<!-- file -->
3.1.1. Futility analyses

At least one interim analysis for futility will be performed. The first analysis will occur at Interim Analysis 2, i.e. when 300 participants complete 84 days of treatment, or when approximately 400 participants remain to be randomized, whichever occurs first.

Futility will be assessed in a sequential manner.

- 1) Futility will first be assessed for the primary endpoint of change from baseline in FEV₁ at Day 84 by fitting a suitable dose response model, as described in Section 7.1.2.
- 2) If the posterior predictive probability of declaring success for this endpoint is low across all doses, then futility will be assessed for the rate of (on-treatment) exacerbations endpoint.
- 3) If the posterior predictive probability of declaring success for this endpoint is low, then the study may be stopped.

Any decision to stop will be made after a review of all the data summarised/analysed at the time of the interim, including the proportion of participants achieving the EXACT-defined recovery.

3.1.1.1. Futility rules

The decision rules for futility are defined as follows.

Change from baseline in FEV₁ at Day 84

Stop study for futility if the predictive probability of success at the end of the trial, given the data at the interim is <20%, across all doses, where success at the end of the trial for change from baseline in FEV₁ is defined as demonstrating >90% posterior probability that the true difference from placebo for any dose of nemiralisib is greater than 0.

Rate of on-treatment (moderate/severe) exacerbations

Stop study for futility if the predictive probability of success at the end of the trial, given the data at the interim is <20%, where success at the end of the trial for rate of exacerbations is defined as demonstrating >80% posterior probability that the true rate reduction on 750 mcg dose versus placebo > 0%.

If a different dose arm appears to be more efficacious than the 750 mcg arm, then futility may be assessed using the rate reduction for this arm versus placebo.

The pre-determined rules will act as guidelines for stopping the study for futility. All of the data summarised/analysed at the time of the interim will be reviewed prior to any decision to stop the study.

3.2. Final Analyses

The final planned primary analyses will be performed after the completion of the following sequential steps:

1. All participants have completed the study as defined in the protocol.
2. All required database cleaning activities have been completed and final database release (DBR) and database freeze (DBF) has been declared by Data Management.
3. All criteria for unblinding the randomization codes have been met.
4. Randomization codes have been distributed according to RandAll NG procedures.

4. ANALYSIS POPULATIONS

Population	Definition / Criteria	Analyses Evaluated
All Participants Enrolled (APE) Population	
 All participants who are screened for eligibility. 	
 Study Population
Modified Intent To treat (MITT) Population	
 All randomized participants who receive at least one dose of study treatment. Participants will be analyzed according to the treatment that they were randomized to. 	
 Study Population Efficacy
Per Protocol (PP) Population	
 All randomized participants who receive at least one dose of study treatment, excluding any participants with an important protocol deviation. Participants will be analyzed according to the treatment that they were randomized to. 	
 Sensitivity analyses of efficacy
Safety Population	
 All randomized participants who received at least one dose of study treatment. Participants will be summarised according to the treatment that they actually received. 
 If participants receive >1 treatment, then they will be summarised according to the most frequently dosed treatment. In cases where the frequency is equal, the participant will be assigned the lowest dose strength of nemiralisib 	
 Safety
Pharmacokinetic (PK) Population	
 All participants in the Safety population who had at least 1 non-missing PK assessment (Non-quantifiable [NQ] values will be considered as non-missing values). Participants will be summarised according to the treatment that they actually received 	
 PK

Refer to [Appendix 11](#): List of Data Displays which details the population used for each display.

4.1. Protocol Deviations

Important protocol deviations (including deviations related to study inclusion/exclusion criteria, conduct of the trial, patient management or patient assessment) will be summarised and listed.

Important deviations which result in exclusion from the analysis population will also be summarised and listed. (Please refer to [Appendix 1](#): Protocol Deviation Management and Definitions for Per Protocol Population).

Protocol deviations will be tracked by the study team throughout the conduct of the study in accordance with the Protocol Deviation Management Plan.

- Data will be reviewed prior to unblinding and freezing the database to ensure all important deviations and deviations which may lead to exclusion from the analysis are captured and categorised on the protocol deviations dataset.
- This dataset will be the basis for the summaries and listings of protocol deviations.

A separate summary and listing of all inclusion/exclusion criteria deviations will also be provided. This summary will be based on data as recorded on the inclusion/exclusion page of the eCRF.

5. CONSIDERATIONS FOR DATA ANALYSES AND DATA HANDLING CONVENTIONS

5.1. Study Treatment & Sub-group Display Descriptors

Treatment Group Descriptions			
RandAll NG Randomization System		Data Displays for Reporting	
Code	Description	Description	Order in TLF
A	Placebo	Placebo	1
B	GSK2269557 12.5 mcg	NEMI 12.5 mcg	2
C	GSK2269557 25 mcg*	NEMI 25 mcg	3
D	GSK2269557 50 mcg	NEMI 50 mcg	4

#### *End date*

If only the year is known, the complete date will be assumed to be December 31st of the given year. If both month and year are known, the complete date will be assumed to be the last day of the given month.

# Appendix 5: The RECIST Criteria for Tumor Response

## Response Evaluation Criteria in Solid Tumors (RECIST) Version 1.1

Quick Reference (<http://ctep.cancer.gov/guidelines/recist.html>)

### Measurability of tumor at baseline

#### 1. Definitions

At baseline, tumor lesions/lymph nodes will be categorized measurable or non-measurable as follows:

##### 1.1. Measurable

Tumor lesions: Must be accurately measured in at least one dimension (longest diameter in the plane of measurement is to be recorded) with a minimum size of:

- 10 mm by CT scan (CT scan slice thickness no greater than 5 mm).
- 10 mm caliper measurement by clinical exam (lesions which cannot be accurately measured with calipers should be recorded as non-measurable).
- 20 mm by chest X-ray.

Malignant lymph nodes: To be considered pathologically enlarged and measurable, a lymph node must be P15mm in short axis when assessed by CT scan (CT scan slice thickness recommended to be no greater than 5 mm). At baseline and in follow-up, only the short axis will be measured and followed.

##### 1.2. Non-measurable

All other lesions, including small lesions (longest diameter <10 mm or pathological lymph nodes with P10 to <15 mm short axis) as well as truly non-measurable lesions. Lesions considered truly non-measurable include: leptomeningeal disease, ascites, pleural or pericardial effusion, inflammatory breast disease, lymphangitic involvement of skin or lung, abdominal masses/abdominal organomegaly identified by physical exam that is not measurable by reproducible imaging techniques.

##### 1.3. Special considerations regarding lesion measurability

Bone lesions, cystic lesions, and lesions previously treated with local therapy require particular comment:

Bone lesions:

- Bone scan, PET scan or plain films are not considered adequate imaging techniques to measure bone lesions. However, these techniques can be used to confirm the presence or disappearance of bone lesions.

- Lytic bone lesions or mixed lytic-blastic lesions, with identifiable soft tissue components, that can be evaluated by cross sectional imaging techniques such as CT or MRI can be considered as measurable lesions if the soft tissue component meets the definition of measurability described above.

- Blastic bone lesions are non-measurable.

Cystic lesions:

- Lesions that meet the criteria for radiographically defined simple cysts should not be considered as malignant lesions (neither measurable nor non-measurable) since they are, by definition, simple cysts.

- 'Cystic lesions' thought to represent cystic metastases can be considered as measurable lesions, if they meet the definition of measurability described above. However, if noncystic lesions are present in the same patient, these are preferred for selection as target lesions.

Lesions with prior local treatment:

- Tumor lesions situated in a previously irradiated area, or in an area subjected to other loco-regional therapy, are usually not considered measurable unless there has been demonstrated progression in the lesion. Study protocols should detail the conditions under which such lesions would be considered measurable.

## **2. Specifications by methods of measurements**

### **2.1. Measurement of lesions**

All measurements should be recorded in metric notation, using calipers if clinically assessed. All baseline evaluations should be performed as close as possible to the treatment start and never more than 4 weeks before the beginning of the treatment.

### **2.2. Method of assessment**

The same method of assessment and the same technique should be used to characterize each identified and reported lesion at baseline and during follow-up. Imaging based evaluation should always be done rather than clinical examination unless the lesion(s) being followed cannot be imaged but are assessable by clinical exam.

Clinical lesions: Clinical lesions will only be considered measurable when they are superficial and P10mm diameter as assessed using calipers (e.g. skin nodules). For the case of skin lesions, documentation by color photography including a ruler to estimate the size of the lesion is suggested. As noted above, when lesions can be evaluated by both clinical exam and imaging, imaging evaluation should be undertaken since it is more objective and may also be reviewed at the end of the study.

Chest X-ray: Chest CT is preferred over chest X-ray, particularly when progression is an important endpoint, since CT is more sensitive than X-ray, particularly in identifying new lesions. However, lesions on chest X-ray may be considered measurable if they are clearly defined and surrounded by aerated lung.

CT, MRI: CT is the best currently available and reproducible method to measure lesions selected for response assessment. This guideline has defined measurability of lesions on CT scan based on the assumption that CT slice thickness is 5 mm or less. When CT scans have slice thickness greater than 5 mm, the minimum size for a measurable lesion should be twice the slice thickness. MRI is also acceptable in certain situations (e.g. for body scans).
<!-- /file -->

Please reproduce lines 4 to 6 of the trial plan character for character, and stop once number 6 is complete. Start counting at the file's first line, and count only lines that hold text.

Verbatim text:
- 1) Futility will first be assessed for the primary endpoint of change from baseline in FEV₁ at Day 84 by fitting a suitable dose response model, as described in Section 7.1.2.
- 2) If the posterior predictive probability of declaring success for this endpoint is low across all doses, then futility will be assessed for the rate of (on-treatment) exacerbations endpoint.
- 3) If the posterior predictive probability of declaring success for this endpoint is low, then the study may be stopped.